Weaning can be hard for new moms. There is an emotional connection, a time suck (pun intended), can be painful and each child is different. This is a judgment-free zone.
We want to talk about the transition of your breasts during the process. Mother nature is a funny lady. There is no "firm" answer. For some, they go back to the original cup size (although not often the same shape). For others, they remain larger. And to quote one of our team members, they disappeared into deflated balloons.
So you have made the decision you are done breastfeeding. Weaning gradually allows time both for milk production to reduce and stop, and for a baby to adjust to other ways of feeding and comfort. This can be a few days, weeks, months or even an off-and-on process.
Milk or supplements are a main source of nutrition and energy for that first year. Our bodies and our boobs are incredible aren’t they? They provide this because women are magnificent creatures.
Studies have shown if you are trying to wean, changing up your daily routines is distracting so your child is less likely to ask to nurse. This is a good thing. Mothers may be told they need to wean their baby from the breast for a variety of reasons. If you are not fully ready or if you have a fussy child, temporary weaning is always an option. You can maintain your milk production by expressing your milk and then discarding it often referred to as a pump and dump. If you have a few weeks, cutting out one daily feed no more often than every two or three days allows your milk production to decrease slowly with little or no fullness and discomfort. The rate at which feeds can be dropped without discomfort varies from mother to mother. It also can reduce big hormonal spikes.
Breastfeeding is a bonding experience for some. Use this an an excuse for some extra TLC for both of you. Gradually decreasing also ﬂowing prevents your breasts becoming overly full and engorged, which could lead to a blocked duct, mastitis or even a breast abscess. It also makes it more comfortable to hold, carry and cuddle your baby if you need to distract him from nursing. If your breasts become ﬁrm, hard, shiny or lumpy, no stress. This is normal.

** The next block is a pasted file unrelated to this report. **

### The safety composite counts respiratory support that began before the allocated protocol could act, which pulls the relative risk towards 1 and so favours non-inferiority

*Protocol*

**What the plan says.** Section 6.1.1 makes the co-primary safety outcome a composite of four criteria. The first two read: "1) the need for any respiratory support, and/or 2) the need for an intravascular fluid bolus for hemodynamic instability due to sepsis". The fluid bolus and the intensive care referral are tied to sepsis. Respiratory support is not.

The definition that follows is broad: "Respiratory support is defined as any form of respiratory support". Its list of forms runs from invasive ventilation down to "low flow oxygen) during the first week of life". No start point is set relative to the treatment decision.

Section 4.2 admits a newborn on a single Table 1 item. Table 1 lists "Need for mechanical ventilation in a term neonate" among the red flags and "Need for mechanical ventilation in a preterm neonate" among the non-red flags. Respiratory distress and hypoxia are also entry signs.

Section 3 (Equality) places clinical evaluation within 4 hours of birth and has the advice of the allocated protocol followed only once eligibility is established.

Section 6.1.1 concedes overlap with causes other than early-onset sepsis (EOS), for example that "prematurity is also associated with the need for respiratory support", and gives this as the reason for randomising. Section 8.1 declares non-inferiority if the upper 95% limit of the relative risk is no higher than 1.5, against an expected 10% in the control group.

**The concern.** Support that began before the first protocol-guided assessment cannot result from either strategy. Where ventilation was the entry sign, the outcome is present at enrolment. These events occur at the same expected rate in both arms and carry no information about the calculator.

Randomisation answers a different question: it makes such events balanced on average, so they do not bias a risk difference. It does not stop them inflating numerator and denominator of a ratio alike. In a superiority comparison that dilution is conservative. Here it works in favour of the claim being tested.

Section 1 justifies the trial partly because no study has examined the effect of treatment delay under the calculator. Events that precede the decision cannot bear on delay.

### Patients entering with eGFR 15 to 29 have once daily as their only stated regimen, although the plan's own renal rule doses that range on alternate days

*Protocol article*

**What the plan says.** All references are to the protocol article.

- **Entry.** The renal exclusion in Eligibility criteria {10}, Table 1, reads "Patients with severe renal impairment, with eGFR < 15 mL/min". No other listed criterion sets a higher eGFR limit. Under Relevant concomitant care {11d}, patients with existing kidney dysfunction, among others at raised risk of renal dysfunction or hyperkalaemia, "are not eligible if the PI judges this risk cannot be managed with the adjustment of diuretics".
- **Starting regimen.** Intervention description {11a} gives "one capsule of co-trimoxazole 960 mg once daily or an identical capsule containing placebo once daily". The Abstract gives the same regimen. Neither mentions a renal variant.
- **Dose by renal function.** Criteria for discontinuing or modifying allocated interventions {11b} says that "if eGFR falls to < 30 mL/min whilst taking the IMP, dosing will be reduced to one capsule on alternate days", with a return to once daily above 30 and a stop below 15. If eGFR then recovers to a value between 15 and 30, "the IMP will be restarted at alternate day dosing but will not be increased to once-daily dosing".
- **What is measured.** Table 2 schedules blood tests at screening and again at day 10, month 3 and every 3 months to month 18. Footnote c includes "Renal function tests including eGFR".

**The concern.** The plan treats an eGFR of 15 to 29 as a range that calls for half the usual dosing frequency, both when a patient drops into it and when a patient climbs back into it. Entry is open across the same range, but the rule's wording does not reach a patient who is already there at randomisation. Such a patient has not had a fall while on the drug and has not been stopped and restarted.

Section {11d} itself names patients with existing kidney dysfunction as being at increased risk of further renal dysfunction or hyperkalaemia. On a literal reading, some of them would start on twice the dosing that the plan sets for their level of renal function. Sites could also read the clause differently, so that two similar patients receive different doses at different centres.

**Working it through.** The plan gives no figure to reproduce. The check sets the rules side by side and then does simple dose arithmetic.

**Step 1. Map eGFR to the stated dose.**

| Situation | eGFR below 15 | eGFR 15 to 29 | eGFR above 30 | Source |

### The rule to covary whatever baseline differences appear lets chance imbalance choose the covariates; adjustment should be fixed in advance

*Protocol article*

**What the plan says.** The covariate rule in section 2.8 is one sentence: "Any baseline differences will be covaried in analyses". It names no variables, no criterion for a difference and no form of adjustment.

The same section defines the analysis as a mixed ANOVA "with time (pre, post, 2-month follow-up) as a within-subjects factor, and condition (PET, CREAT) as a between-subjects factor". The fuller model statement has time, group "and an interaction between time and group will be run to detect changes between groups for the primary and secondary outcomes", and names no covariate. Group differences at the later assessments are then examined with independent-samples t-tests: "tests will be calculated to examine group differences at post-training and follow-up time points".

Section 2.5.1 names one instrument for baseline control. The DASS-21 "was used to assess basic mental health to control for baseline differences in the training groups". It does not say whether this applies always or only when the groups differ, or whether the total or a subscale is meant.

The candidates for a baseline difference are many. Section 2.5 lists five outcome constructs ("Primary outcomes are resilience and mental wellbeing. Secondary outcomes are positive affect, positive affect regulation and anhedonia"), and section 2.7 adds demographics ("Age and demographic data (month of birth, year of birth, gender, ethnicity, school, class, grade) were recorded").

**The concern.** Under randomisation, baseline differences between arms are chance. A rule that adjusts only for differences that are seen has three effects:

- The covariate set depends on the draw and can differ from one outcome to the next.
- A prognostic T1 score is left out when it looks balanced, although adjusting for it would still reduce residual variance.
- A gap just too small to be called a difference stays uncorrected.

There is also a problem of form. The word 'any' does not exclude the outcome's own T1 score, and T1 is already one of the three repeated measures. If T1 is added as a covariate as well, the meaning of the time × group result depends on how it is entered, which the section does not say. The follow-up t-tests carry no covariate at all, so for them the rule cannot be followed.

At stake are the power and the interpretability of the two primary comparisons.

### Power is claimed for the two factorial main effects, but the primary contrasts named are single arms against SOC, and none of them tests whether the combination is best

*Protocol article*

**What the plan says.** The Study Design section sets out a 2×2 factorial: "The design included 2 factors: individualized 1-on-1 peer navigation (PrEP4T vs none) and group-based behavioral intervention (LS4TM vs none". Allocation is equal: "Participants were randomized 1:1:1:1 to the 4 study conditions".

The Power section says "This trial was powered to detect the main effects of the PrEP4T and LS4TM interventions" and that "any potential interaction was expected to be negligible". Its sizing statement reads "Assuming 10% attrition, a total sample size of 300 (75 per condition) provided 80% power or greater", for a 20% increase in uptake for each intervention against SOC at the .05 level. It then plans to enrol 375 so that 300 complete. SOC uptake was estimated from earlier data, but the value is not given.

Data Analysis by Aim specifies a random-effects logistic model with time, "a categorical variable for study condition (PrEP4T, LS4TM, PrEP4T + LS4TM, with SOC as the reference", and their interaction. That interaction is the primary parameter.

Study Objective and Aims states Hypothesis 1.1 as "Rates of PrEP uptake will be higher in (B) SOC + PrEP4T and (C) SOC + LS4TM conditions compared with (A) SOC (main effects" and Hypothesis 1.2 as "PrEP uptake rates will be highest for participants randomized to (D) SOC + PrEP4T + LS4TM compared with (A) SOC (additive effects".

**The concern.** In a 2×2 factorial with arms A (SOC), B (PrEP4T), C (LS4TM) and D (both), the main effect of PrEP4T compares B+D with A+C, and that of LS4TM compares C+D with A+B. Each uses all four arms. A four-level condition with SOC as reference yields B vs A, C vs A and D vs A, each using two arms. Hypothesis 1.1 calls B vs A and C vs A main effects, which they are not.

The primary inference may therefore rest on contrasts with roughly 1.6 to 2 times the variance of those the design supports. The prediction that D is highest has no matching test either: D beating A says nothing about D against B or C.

During pregnancy, the breasts undergo a number of changes in preparation for breastfeeding. The hormone estrogen causes the milk ducts in the breasts to grow and branch out, while progesterone causes the milk glands to enlarge. As a result, the breasts may become fuller and heavier. The areolas (the dark skin around the nipples) may also become darker and larger.
In addition, the breasts may feel sore, tender, or swollen due to the increased blood flow and hormonal changes that occur during pregnancy. These changes can start as early as the first few weeks of pregnancy and may continue throughout the pregnancy.
After giving birth, the breasts will begin to produce milk in order to feed the baby. This process is known as lactation. The amount of milk produced will depend on several factors, including the baby's age and how often they feed. The breasts may feel full, heavy, and tender during this time.
Applying a warm compress or taking a hot shower or bath are great ways to relive discomfort. Ice packs can provide relief from swelling. The Bloom Bra has a handy little pocket designed for an ice pack:)
Once you have stopped producing milk comes the real unknown. How are my breasts going to react? Your boobs may continue to produce small amounts of milk for some time. Sometimes the sudden hormonal changes following an abrupt end to breastfeeding may bring on or worsen depression. We are not doctors but we can tell you that you are not alone. Your body is going through some wacky times.